Remote patient monitoring can help patients with hypertension manage their blood pressure at home. In fact, integrating this technology into patient care proved more effective than normal practice at lowering blood pressure for up to 12 months after completing a telemonitoring program, according to study results published in JAMA.
Researchers from the HealthPartners Institute for Education and Research in Minneapolis and the Kaiser Permanente Washington Health Research Institute in Seattle enrolled 228 patients with hypertension in a telemonitoring program and 222 patients to usual hypertension care.
For the telemonitoring program, a pharmacist reviewed and managed data from patients’ home blood pressure monitors for 12 months to better inform their treatment.
Fifty-four weeks after the intervention started, patients in the telemonitoring program reported a 2.5-millimeter Hg decrease in systolic blood pressure and a 1-millimeter Hg decrease in diastolic blood pressure. The difference in blood pressure between the intervention group and the usual care group was most significant at 12 months after the intervention’s end, according to the study authors.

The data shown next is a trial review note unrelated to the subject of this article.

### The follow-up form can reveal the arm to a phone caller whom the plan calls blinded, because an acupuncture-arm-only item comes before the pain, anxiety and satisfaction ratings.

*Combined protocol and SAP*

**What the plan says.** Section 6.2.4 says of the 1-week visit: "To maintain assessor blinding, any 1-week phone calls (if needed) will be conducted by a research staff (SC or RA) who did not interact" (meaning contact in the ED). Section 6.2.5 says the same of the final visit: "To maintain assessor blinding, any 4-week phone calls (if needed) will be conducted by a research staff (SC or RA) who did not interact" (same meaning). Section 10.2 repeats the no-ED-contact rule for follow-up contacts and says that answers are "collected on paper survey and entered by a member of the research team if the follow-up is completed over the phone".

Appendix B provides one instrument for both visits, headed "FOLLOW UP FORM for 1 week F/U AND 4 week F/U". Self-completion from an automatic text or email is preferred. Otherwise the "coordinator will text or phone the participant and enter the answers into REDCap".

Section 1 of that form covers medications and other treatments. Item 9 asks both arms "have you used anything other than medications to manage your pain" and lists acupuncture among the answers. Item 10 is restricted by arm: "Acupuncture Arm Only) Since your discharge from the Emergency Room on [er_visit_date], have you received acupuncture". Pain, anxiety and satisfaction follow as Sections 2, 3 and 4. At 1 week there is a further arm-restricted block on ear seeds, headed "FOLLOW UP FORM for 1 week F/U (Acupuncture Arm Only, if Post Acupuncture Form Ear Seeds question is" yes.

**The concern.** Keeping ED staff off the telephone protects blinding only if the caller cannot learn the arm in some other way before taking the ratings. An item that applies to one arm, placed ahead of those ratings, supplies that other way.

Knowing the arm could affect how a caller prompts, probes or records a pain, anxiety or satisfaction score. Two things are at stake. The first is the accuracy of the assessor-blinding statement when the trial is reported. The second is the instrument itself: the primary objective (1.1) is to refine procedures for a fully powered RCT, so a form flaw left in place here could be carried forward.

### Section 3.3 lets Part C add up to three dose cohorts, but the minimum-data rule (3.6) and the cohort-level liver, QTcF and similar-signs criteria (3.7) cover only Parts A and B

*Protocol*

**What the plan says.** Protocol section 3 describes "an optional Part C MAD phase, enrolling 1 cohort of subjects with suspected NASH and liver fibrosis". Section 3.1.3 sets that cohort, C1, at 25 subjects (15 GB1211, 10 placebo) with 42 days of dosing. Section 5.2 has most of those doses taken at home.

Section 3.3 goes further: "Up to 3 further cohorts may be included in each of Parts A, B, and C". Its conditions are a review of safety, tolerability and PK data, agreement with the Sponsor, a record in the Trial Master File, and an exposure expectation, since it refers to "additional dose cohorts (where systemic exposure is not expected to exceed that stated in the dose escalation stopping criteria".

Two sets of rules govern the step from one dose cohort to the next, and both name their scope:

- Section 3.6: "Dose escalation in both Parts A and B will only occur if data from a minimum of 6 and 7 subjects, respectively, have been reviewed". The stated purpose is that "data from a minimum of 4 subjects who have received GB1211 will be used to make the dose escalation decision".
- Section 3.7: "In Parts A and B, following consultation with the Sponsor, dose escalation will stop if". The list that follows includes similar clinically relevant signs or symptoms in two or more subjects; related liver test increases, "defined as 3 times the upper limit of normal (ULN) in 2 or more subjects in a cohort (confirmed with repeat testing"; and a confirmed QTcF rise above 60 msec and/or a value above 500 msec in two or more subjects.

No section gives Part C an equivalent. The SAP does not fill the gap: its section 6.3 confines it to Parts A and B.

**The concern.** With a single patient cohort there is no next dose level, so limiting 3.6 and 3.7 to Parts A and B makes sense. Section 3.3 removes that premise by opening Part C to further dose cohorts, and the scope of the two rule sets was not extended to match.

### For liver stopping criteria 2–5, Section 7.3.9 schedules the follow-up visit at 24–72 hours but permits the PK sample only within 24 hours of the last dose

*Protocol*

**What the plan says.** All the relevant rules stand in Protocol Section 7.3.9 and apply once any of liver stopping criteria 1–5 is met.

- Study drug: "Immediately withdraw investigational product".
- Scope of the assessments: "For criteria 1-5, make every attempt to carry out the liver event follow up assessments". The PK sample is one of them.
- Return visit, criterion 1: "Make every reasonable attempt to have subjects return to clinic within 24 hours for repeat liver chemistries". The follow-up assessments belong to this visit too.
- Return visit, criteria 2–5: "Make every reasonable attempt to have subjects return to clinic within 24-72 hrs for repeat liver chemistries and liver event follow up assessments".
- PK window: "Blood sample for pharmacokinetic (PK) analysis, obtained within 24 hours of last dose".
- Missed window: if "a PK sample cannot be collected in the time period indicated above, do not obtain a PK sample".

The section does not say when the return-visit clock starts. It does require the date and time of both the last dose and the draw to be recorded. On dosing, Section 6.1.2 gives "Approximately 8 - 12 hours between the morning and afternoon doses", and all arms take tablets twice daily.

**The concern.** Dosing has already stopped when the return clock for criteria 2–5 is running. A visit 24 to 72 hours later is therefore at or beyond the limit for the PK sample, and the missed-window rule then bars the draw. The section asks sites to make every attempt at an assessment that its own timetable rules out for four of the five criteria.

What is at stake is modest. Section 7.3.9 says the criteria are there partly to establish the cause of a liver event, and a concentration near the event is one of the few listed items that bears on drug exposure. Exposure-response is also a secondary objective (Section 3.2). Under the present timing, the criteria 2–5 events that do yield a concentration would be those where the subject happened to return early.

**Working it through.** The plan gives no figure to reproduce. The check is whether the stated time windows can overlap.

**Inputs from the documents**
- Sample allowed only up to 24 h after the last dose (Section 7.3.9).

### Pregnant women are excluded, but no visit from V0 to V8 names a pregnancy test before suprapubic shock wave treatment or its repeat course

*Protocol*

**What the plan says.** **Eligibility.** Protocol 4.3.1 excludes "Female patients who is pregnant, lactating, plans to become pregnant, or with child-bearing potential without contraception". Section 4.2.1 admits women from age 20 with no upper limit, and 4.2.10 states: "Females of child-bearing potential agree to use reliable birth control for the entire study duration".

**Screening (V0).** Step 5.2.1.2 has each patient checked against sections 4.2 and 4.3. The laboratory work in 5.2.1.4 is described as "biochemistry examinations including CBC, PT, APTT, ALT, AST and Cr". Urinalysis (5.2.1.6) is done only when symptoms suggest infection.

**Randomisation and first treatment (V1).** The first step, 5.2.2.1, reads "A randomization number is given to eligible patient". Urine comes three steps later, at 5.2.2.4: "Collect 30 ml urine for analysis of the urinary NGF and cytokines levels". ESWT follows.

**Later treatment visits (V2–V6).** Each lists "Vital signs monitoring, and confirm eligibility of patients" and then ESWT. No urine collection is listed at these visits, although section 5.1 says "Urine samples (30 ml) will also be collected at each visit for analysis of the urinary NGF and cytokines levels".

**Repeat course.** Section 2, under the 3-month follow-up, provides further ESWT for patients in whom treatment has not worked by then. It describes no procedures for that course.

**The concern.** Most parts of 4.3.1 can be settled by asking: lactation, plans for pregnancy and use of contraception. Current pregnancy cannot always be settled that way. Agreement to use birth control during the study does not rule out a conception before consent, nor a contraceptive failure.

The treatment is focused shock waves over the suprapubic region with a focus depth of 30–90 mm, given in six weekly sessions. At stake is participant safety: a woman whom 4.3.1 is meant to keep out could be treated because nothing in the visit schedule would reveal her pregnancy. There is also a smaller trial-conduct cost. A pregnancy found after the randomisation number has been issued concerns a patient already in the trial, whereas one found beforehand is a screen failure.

“The [systolic blood pressure] and [diastolic blood pressure] results from routine clinical measurements suggested significantly lower [blood pressure] in the intervention group for up to 24 months,” the study authors concluded. “Long-term maintenance of [blood pressure] control is likely to require continued monitoring and resumption of the intervention if [blood pressure] increases.”